Frame Types

For the most part, all frames are going to have the same type of header. The difference is in the body of the frame. The body is more specific and indicates what the frame is all about. Table 7-2 shows some frame types.

Table 7-2 Frame Types Table

Management

Control

Data

Beacon

Request to Send (RTS)

Simple data

Probe Request

Clear to Send (CTS)

Null function

Probe Response

Acknowledgment

Data+CF-ACK

Association Request

Power-Save-Poll (PS-Poll)

Data+CF-Poll

Association Response

Contention Free End (CF-End)

Data+CF-Ack

Authentication Request

Contention Free End + Acknowledgment (CF-End +ACK)

ACK+CF-Poll

Authentication Response

CF-ACK

Deauthentication

CF-ACK+CF-Poll

Reassociation request

Reassociation response

Announcement traffic indication message (ATIM)

Each frame type merits its own discussion to follow.

Management Frames

Management frames, as their name indicates, are used to manage the connection. In looking at a frame capture, the Type field indicates Management, and the subtype tells what kind of management frame it is. As Table 7-2 listed, there are 11 Management frame types. There are some more-often seen frames that you should be familiar with. These frame types are discussed in the following sections.

Beacons and Probes

Figure 7-4 shows a management frame with a subtype of 8. This indicates that it is a beacon frame, which is used to help clients find the network.

t—ranr _u ijj Liyl^ un r.± e Liy lh. Lc|jhj i cj v IEEE 802.11 Beacon frame, Flags:

TYpe^Subtype: Beacon frame (0x03) ^ Frame Central: 0*0080 (NarmalJ Vers Inn; 0

Type: Management frame (3) j V Flags: 0*0

Key Topic

Figure 7-4 Management Frame Capture

Figure 7-5 shows a sample network where the AP is sending a beacon frame.

SSID: CARROLL

Wireless Client

Beacon

Wireless Client

Figure 7-5 Sample Network Using Beacon Frames

When the client hears the beacon frame, it can learn a great deal of information about the cell. In Figure 7-6, you can see that the beacon frame includes a timestamp that gives a reference time for the cell, the beacon interval, and a field called Capability Information, which provides specifics for this cell. The Capability Information field includes information regarding power save mode, authentication, and preamble information.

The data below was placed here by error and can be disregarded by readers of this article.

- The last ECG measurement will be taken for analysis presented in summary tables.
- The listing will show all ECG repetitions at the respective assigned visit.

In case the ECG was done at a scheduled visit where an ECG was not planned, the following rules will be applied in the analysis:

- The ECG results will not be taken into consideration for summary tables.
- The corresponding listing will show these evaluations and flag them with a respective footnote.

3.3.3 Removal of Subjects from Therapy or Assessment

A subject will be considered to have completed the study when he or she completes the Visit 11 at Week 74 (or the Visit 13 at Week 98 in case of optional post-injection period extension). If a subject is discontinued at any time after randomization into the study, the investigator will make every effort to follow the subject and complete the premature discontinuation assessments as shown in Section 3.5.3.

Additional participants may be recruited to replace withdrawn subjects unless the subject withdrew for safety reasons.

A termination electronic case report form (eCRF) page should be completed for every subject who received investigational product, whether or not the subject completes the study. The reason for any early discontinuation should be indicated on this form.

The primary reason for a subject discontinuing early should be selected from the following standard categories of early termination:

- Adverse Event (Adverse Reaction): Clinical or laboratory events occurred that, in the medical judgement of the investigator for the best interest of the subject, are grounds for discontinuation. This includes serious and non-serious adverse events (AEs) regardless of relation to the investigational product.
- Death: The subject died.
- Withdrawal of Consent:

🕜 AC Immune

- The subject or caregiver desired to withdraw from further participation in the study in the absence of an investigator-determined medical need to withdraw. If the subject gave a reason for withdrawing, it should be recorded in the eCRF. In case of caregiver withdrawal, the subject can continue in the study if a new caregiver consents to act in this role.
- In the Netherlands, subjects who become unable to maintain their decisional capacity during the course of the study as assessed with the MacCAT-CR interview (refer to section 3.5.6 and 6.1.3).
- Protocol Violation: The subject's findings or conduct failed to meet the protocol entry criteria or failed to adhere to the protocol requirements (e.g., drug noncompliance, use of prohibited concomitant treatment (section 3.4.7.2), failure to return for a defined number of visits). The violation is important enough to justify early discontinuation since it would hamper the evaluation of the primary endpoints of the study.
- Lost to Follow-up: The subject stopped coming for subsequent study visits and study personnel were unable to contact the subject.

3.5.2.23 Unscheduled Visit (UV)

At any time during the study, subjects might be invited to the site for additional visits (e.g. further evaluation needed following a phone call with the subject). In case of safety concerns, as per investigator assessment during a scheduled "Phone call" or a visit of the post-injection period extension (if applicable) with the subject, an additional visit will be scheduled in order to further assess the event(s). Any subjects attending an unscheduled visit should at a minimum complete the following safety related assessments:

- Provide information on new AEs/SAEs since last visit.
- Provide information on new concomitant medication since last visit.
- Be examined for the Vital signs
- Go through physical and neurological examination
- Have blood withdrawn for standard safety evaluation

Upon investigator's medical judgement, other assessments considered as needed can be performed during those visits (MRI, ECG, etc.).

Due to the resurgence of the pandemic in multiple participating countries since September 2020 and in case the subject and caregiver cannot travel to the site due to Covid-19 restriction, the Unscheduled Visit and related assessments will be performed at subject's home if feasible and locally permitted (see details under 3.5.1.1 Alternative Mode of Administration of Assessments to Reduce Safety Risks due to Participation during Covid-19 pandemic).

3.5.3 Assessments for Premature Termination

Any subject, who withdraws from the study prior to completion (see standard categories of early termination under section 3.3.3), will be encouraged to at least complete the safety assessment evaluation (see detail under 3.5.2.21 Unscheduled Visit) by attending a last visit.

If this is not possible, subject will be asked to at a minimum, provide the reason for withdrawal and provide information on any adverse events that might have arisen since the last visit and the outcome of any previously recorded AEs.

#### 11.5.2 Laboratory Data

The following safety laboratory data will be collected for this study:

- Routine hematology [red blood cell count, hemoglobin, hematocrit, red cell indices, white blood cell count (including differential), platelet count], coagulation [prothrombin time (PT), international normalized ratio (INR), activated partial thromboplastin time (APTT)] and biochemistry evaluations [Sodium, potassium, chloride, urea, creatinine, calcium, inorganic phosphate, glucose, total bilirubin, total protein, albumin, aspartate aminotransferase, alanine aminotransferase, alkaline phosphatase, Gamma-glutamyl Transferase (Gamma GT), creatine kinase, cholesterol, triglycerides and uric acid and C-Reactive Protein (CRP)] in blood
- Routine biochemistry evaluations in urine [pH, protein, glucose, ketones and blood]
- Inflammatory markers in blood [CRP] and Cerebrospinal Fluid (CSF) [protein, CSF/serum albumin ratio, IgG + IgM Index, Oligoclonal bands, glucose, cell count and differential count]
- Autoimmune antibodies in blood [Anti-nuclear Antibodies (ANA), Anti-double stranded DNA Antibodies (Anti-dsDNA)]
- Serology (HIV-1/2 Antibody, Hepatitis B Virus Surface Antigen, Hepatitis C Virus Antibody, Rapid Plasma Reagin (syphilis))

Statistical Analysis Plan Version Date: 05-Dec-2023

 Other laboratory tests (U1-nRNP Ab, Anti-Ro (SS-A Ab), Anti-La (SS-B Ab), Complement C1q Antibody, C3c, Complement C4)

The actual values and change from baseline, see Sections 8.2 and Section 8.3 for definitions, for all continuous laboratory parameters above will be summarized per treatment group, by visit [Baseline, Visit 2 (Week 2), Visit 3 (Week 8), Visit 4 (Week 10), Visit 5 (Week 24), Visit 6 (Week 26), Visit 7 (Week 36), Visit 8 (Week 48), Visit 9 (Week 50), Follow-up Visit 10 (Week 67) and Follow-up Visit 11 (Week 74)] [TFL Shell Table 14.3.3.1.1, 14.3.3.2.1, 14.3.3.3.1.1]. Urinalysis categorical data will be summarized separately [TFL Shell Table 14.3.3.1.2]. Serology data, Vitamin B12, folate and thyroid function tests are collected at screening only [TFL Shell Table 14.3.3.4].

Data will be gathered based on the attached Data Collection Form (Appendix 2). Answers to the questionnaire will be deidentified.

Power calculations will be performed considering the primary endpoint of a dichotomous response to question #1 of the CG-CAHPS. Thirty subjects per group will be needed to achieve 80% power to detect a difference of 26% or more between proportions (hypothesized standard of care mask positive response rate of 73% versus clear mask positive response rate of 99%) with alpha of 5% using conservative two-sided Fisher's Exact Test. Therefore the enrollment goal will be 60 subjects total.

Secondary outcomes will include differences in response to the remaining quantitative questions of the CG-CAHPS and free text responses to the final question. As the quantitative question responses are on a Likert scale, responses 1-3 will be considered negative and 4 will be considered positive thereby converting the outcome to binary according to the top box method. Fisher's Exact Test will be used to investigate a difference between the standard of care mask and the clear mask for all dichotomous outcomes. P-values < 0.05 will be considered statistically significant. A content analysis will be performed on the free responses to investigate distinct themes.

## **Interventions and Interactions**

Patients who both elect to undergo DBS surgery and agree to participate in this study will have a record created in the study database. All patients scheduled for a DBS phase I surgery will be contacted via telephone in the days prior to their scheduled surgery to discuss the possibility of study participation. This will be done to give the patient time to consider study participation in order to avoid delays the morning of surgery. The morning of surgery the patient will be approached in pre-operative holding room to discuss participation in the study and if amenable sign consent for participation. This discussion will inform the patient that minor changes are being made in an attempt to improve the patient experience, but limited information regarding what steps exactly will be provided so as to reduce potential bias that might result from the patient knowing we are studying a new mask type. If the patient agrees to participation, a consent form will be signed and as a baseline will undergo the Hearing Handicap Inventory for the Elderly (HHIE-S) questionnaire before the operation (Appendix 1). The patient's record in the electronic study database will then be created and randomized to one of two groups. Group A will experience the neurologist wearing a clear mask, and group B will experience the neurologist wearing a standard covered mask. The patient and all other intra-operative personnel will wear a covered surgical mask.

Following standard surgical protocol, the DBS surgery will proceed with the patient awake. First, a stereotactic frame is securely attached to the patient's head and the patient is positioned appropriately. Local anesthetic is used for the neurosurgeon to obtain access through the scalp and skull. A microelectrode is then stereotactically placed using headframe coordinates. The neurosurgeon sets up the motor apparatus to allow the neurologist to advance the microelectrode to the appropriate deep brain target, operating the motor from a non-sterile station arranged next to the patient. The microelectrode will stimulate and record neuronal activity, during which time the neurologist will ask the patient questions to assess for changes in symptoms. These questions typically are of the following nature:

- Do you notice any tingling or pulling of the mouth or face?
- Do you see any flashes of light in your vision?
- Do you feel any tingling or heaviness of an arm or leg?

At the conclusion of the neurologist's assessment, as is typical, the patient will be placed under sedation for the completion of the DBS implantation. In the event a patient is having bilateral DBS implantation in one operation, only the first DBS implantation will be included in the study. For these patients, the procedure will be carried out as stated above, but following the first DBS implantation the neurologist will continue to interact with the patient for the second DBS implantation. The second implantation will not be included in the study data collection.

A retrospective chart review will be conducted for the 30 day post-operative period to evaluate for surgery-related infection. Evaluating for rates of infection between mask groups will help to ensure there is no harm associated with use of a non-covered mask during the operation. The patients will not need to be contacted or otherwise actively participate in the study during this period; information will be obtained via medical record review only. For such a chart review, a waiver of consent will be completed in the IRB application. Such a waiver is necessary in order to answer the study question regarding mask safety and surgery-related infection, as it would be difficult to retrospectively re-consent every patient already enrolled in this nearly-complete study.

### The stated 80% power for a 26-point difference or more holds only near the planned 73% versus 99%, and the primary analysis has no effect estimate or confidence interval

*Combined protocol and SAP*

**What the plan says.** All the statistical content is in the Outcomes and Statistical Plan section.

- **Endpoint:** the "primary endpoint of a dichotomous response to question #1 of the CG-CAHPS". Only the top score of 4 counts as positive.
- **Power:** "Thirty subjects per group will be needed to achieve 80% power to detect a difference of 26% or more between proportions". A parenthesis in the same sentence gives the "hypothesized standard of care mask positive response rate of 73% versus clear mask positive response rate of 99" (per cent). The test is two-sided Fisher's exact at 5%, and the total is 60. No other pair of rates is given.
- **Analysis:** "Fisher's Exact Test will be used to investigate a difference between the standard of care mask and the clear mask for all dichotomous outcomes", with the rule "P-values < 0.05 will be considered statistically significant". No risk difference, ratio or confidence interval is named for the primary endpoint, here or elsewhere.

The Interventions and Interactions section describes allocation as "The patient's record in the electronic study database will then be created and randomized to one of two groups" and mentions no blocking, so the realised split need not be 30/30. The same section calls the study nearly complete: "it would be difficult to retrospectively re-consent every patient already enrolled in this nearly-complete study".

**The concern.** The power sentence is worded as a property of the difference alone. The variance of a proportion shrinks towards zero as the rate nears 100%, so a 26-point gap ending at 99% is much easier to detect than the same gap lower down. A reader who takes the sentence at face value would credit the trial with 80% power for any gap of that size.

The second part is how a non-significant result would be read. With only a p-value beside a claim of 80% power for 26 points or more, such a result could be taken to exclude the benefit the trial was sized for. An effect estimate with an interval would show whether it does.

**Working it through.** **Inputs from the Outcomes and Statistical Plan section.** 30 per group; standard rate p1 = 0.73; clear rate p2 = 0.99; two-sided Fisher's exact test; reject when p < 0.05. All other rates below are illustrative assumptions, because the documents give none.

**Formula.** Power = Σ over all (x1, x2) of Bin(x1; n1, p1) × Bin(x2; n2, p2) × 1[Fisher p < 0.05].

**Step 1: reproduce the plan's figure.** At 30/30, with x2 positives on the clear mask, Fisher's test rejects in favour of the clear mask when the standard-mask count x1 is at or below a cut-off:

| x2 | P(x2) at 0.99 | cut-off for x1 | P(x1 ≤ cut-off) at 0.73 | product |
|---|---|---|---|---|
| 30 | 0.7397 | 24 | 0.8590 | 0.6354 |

A beacon frame also includes the SSIDs that the AP supports, the rates that are supported, and six fields called Parameter Set that indicate modulation methods and such.

Another field you will find is Traffic Indication Map (TIM), which indicates whether the AP is buffering traffic for clients in power-save mode.

When a client sees a beacon frame, it should be able to use that information to determine if it is able to connect to the wireless Cell. Chapter 16, "Wireless Clients," covers the

IEEE 502,11 wireless LAN management frame v Fixed parameters (12 bytes)

Timestamp: OI0OOOOOHA7341A1BA

Beacon Interval: O.1024OG [Seconds]

v Capability information : 0x0401

1 = ESS capabilities: fransmitter is an AP

0 00. . CFP participation capabilities; No point coordinator at AP (0x0000)

0 = Short Preamble: Short preamble not allcwed

0 = PBCC: PBCC modulation not aL Lowed

0 = Channel Agility: Channel agility not in use

0 = Spectrum Management: dotllSpectrumManagementRequired FALSE

1 = Short Slot Time: 5hort slot time in use

... 0 = Automatic Pcwer Save Delivery: apsd not implemented

.0 - D5SS-0FDH: O5SS-OF0M modulation not allrned

0 = Delayed Block Ack: delayed block ack not implemented

0 = Immediate Block Ack: immediate bldck ack not implemented

Tagged parameters (52 bytes) t> 55ID parameter set: "Carroll"

(p Supported Rates: 1.0|B) 2.0(B) 5.5(B) 11.0(B) IB.0 24.0(B) 36.0 54.0 t> OS Parameter set: Current Channel: 6

Tr.-iffir rnrjjrgtlan M^n I1 TlM'i HTIM n nf 1 hi-m.-,n Pmnf,_

Figure 7-6 Beacon Frame Details process of how a client searches channels and displays connection capability information. For now, just understand that the beacon frame allows a client to passively scan a network.

Sometimes, however, you do not want to passively scan a network. Perhaps you know exactly what cell you want to connect to. In this situation, you can actively scan a network to determine if the cell you are looking for is accessible. When a client actively scans a network, it uses probe request and probe response messages. Figure 7-7 shows a client actively scanning.

Probe request "Is SSID CARROLL out there?"

Client

Probe request "Is SSID CARROLL out there?"

SSID: CARROLL

To Distribution

Client

Probe response "Here I am!"

Figure 7-7 Active Scanning

As you can tell in the figure, the client is looking for a wireless cell with the SSID of "Carroll." This client sends a probe request and the AP, upon receiving the probe request, issues a probe response. The probe response is similar to the beacon frame, including capability information, authentication information, and so on. The difference is that a beacon frame is sent frequently and a probe response is sent only in response to a probe request.

Connecting After a Probe or Beacon

After a client has located an AP and understands the capabilities, it tries to connect using an authentication frame. This frame has information about the algorithm used to authenticate, a number for the authentication transaction, and information on whether authentication has succeeded or failed.

One thing to note is that authentication can be Open, meaning that no authentication algorithm such as WEP is being used. The only reason an authentication message is used is to indicate that the client has the capability to connect. In Figure 7-8, the client is sending an authentication request, and the AP is sending an authentication response. Upon authentication, the client sends an association request, and the AP responds with an association response.

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